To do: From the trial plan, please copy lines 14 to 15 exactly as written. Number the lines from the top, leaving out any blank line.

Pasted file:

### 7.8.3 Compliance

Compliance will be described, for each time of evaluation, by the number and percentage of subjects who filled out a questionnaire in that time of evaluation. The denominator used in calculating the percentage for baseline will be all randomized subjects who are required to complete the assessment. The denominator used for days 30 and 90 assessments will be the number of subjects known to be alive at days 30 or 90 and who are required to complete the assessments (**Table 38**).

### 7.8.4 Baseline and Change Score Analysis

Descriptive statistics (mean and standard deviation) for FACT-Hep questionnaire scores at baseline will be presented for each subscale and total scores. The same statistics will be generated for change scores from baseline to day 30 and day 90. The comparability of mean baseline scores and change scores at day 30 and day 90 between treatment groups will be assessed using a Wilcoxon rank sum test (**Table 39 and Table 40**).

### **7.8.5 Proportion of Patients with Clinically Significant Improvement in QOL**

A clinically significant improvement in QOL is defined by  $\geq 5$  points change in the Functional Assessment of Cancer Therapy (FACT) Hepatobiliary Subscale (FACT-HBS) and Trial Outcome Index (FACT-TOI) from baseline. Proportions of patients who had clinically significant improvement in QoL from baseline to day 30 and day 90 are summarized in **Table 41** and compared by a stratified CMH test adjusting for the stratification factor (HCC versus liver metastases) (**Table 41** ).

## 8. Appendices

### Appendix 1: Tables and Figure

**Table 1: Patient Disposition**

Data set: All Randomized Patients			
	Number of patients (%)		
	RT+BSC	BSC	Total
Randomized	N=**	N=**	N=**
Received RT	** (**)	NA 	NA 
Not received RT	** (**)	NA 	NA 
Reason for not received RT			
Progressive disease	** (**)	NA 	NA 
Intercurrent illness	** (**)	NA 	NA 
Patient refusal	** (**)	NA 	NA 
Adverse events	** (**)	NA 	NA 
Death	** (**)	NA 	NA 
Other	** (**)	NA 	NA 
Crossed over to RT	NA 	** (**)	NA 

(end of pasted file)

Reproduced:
Received RT	** (**)	NA 	NA 
Not received RT	** (**)	NA 	NA 